“Damage” by David D. Levine (Tor.com 1/21/15)
The story I referenced in the Intro, “Damage” is a story told by a fighter vessel nicknamed “Scraps” who’s made up of parts of two different vessels and whose memories of their violent deaths it still has, causing it to grapple with it’s ability to feel emotions and programmed love for its captain withs its programming to carry out inexcusable actions in war. The experience of reading this story is what I imagine it would feel like to be the Vipers that the pilots flew in BSG. It’s an action-packed, emotional story about a ship reconciling who it used to be and who it was programmed to be with who it is.
“When Your Child Strays From God” by Sam J. Miller (Clarkesworld 7/15)
A trippy, horrifying journey into the mind of a middle-aged evangelical Christian wife and mother who takes psychotropic drugs that connect her via “webbing” to the minds of other people on the same drug dose in order to search for her missing son (in more ways than one). It’s an uncomfortable story to read, but that aspect ends up becoming a sign of how well it works as the reader explores the layers of truth and untruth and hidden or suppressed knowledge and feelings of the housewife and mother. There’s an incredibly astute paragraph at the story’s climax about the double-edged nature of empathy as experienced through spiderwebbing that I want to print out and tape to my wall. On the downside, the progression of the story is somewhat convoluted, and it’s also a bit message-y at the end.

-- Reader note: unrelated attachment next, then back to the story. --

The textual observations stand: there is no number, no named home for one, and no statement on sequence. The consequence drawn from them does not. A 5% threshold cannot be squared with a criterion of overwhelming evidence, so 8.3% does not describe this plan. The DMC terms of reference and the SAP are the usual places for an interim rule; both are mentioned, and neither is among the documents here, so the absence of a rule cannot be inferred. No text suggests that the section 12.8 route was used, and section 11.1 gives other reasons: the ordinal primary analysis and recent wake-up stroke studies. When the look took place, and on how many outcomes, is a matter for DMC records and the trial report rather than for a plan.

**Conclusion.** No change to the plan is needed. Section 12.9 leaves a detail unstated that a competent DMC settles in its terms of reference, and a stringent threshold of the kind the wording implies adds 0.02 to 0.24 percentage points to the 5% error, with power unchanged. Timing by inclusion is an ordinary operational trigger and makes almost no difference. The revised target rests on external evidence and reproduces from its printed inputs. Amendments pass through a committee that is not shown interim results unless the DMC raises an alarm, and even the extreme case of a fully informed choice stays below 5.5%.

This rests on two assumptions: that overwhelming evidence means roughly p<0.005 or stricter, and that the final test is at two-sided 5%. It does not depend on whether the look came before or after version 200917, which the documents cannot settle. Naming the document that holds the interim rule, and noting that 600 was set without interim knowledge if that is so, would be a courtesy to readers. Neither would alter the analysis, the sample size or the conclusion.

“Today I Am Paul” by Martin L. Shoemaker (Clarkesworld 8/15)
The second Nebula short story nominee to take on the subject of memory and grief, this time prior to actual death. “Paul” is a medical android programmed to build modules of various figures in order to emulate whichever family member or associate the elderly, Alzheimer-afflicted Mildred believes is currently there with her. The more the android emulates these various peoples, the more a nascent identity of the android’s own emerges as he balances fulfilling it’s hospice-care programming and maintaining the psychology of the emanations interacting with Mildred.
It’s an intriguing piece regarding identity-formation through emotions and relationships, the idea of needing to be a certain kind of person, or a certain person when the other person is in pain. Similar to the A.I. in “Cat Pictures, Please,” the android observes and learns and stores away information regarding human behavior and strives to please certain humans—the meaningful difference is that this android reacts to Mildred’s moods and flickering memory rather than trying to steer her. It’s interesting actually that this android is the only A.I. in all these stories that fulfills its protocols and doesn’t do anything outside its boundaries, yet also has its own internal story arc about identity of how—or who—to be the person, or android, someone needs in times of trouble.
“Hungry Daughters of Starving Mothers” by Alyssa Wong (Nightmare 10/15)